Our Decentralized Literature: Cultural Mediations in Selected Jewish and Southern Writers

By Jules Chametzky | Go to book overview

Eight
Thomas Wolfe and the Cult of Experience

Thomas Wolfe has often been linked with Walt Whitman, that archetypal bard of the American experience, and in the late 1950s, there was a tendency to link the name of Jack Kerouac with that of Wolfe. There are obvious and inevitable reasons for thinking of Whitman as an ancestor and comrade of Wolfe's, and superficial reasons for linking his name with Kerouac's, and, by extension, with the world of "the Beats." Now he is often seen only as an ancestor--sometimes embarrassing--of other Southern writers. I should like to see him restored as an honorable ancestor--and not just for Southerners. Both the backward and the forward look from Wolfe are on the surface plausible strategies and may be profitable ways in which he may be seen clearly. That is, I think we will see certain fundamental differences in these writers which will enable us better to see Wolfe's unique features. In the process, some light may be shed on the perennial problem of the writer's attitude toward experience and his means of rendering it.

As early as 1930, one year after the appearance of Wolfe's first novel, Look Homeward, Angel, Sinclair Lewis, in his unprecedented and generous praise of young American writers in his famous Nobel Prize acceptance speech, struck off the key phrase in regard to Wolfe, calling him "a Gargantuan creature with great gusto of life." The image thereafter of a man consuming whole gobs of life, cramming and inflating himself with experience, out of sheer exuberance and love for it, stayed with Wolfe. Certainly, it contained a goodly measure of truth, and as surely made his identifica

-125-

Notes for this page

Add a new note
If you are trying to select text to create highlights or citations, remember that you must now click or tap on the first word, and then click or tap on the last word.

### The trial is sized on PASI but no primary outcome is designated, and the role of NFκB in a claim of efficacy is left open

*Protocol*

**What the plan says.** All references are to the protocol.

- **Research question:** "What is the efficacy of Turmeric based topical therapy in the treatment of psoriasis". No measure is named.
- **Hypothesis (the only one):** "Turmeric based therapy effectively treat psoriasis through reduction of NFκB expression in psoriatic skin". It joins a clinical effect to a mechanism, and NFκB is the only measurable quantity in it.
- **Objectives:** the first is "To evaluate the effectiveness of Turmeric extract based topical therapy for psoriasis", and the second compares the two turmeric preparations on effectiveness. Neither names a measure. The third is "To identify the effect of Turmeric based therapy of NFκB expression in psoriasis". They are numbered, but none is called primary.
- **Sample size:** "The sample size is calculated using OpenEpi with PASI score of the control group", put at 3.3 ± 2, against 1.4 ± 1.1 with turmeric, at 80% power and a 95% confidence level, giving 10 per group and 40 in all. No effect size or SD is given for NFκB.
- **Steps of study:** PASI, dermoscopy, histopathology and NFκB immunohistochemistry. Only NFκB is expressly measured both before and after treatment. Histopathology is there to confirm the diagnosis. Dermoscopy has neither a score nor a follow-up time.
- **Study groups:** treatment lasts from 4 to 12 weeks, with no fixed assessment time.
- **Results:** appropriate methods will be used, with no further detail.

One moment ...
Default project is now your active project.
Project items
Notes
Cite this page

Cited page

Style
Citations are available only to our active members.
Buy instant access to cite pages or passages in MLA 8, MLA 7, APA and Chicago citation styles.

(Einhorn, 1992, p. 25)

(Einhorn 25)

(Einhorn 25)

1. Lois J. Einhorn, Abraham Lincoln, the Orator: Penetrating the Lincoln Legend (Westport, CT: Greenwood Press, 1992), 25, http://www.questia.com/read/27419298.

Note: primary sources have slightly different requirements for citation. Please see these guidelines for more information.

Cited page

Bookmark this page
Our Decentralized Literature: Cultural Mediations in Selected Jewish and Southern Writers
Table of contents

Table of contents

Settings

Settings

Typeface
Text size Smaller Larger Reset View mode
Search within

Search within this book

Look up

Look up a word

  • Dictionary
  • Thesaurus
Please submit a word or phrase above.
Print this page

Print this page

Why can't I print more than one page at a time?

Help
Full screen
Items saved from this book
  • Bookmarks
  • Highlights & Notes
  • Citations
/ 155

matching results for page

    Questia reader help

    How to highlight and cite specific passages

    1. Click or tap the first word you want to select.
    2. Click or tap the last word you want to select, and you’ll see everything in between get selected.
    3. You’ll then get a menu of options like creating a highlight or a citation from that passage of text.

    OK, got it!

    Cited passage

    Style
    Citations are available only to our active members.
    Buy instant access to cite pages or passages in MLA 8, MLA 7, APA and Chicago citation styles.

    "Portraying himself as an honest, ordinary person helped Lincoln identify with his audiences." (Einhorn, 1992, p. 25).

    "Portraying himself as an honest, ordinary person helped Lincoln identify with his audiences." (Einhorn 25)

    "Portraying himself as an honest, ordinary person helped Lincoln identify with his audiences." (Einhorn 25)

    "Portraying himself as an honest, ordinary person helped Lincoln identify with his audiences."1

    1. Lois J. Einhorn, Abraham Lincoln, the Orator: Penetrating the Lincoln Legend (Westport, CT: Greenwood Press, 1992), 25, http://www.questia.com/read/27419298.

    Cited passage

    Thanks for trying Questia!

    Please continue trying out our research tools, but please note, full functionality is available only to our active members.

    Your work will be lost once you leave this Web page.

    Buy instant access to save your work.

    Already a member? Log in now.

    Search by... Author
    Show... All Results Primary Sources Peer-reviewed

    Oops!

    An unknown error has occurred. Please click the button below to reload the page. If the problem persists, please try again in a little while.